At 6:30 p.m., there will be a pre-concert panel discussion at Kimball Recital Hall moderated by Assistant Professor of Composition Greg Simon that will include Garrett, Taylor, Reimer Seaman and Assistant Professor of Music in Musicology Paula Harper on diversity in music.

At 7:30 p.m. will be the evening concert in Kimball Hall featuring works by Walker, including Piano Sonata No. 2 performed by Clinton; “Lyric,” performed by the UNL Symphony Orchestra; “O Praise the Lord” performed by University Singers; “Stars” performed by the Chamber Singers; “Lilacs,” which won the Pulitzer Prize, will be performed by Reimer Seaman and pianist Stacey Haneline; “Music for Three” and “String Quartet No. 1,” which will be performed by two student groups; as well as the premiere of “We Are the Music Makers,” which will include a combined choir consisting of the University Singers, Chamber Singers and the two high school choirs.

All of these events are free and open to the public.

Walker’s Piano Sonata No. 2 (1956) was written as the composer’s doctoral dissertation at the Eastman School of Music.

“It is a four-movement, neo-classical work conceived as a study in brevity—altogether a performance lasts about 12 minutes,” Clinton said. “I am thrilled to be part of the celebration of George Walker’s 100th birthday organized by Dr. Marques Garrett. As the first Black composer to win a Pulitzer Prize for music, Walker is tremendously important as a historical figure in 20th century American classical music. More importantly, however, his music is incredibly well crafted and displays a unique and powerful voice. In short, Walker’s music needs to be heard more frequently on the concert stage, and I’m thrilled to share this incredible sonata with all who can attend the concert.”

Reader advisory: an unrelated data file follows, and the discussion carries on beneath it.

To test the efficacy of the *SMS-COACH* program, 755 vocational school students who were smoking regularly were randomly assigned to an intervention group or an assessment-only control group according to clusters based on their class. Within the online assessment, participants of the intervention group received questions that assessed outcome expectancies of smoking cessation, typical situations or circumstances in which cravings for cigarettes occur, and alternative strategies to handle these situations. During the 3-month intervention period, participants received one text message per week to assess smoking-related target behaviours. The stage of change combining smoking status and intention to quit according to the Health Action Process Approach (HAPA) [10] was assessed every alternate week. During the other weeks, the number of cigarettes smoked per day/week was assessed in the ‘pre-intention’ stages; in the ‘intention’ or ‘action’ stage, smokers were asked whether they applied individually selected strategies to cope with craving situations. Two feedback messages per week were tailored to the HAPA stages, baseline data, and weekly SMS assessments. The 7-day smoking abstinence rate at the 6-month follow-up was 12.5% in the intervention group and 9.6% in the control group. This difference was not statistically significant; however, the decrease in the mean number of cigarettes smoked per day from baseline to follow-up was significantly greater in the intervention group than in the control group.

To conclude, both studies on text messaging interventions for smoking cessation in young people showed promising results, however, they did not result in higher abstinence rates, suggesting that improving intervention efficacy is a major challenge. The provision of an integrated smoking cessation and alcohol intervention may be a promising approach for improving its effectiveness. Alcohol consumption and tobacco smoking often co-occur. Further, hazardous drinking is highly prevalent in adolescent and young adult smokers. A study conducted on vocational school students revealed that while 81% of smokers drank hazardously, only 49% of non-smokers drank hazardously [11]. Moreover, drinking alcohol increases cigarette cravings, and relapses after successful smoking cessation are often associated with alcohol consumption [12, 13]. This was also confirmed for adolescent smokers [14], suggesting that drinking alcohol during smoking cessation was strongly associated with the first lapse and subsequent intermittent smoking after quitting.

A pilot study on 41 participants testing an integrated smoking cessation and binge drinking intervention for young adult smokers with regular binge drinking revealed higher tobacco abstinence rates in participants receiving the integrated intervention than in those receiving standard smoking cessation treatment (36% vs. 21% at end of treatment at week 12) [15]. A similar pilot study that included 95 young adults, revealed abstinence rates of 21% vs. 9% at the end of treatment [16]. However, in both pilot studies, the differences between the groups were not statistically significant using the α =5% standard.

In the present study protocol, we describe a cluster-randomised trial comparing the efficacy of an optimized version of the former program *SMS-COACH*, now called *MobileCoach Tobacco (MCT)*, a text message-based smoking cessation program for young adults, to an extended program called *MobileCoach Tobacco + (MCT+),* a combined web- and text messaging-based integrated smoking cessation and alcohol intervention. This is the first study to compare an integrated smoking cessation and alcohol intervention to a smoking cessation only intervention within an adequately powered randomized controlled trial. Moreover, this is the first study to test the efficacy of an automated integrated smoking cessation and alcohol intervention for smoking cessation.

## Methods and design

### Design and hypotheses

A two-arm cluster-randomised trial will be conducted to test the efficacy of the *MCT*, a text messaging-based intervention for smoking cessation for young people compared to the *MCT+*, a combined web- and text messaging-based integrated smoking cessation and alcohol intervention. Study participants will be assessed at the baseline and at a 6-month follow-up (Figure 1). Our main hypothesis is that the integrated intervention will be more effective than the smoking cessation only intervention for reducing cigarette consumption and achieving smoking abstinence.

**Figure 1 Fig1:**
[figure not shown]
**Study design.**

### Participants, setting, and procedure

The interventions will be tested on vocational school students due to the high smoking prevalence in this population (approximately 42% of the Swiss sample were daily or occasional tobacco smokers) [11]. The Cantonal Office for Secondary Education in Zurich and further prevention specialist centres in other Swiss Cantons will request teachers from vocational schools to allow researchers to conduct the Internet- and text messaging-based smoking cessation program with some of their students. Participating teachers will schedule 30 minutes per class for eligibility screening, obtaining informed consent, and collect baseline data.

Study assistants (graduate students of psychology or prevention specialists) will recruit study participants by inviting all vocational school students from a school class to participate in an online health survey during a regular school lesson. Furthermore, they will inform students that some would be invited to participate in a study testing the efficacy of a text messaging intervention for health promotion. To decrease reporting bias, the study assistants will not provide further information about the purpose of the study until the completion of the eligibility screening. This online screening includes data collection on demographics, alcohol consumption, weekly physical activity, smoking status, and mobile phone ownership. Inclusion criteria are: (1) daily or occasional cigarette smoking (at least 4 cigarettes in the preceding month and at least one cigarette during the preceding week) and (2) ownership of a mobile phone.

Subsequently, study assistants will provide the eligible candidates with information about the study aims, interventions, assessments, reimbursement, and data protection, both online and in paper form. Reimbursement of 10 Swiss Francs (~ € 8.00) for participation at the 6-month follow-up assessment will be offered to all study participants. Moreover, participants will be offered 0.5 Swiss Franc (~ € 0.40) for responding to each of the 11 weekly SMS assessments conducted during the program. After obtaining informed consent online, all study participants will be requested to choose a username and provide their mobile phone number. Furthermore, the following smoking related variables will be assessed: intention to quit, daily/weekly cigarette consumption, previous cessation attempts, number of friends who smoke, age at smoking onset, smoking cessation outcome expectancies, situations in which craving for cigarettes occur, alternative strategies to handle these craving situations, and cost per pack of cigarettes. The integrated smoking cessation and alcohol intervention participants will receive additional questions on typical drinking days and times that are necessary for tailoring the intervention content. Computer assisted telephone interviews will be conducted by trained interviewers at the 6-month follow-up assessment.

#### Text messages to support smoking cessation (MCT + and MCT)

Graduate student Mary Daugherty will be conducting the University Singers.

“What a wonderful privilege it is to conduct Walker’s exciting ‘O Praise the Lord’ in this festival,” she said. “It is our hope that George Walker’s legacy echoes in the hearts of our performers and audience. Surely there is no timelier reminder to celebrate this trailblazing composer than the 100th anniversary of his birth.”

Garrett said audiences should expect a wide range of music from Walker’s works.

“There’s some easily palatable music for our novice classical audience members,” Garrett said. “But then we’ll also have some music that is more challenging, and it shows how Dr. Walker was able to live comfortably along the spectrum of classical expression.”

Garrett hopes the festival will help students diversify their repertoire choices.

“I hope that they see that even though you can identify a composer based on any of the physical characteristics, that it does not have to necessarily give you an idea of what their music will sound like,” he said. “George Walker’s music can stand up with Shostakovich and with John Cage and Aaron Copland. Hopefully they start thinking about how they can diversify their repertoire choices. Far too often, we rest on music by composers that had been promoted and celebrated and canonized because a small group of people decided their music was good. But we know there were others who were writing and just didn’t get the promotion or who tried to write, but they were discouraged.”

Garrett is looking forward to the festival and sharing the music of Walker.

“It’s all about the celebration,” he said.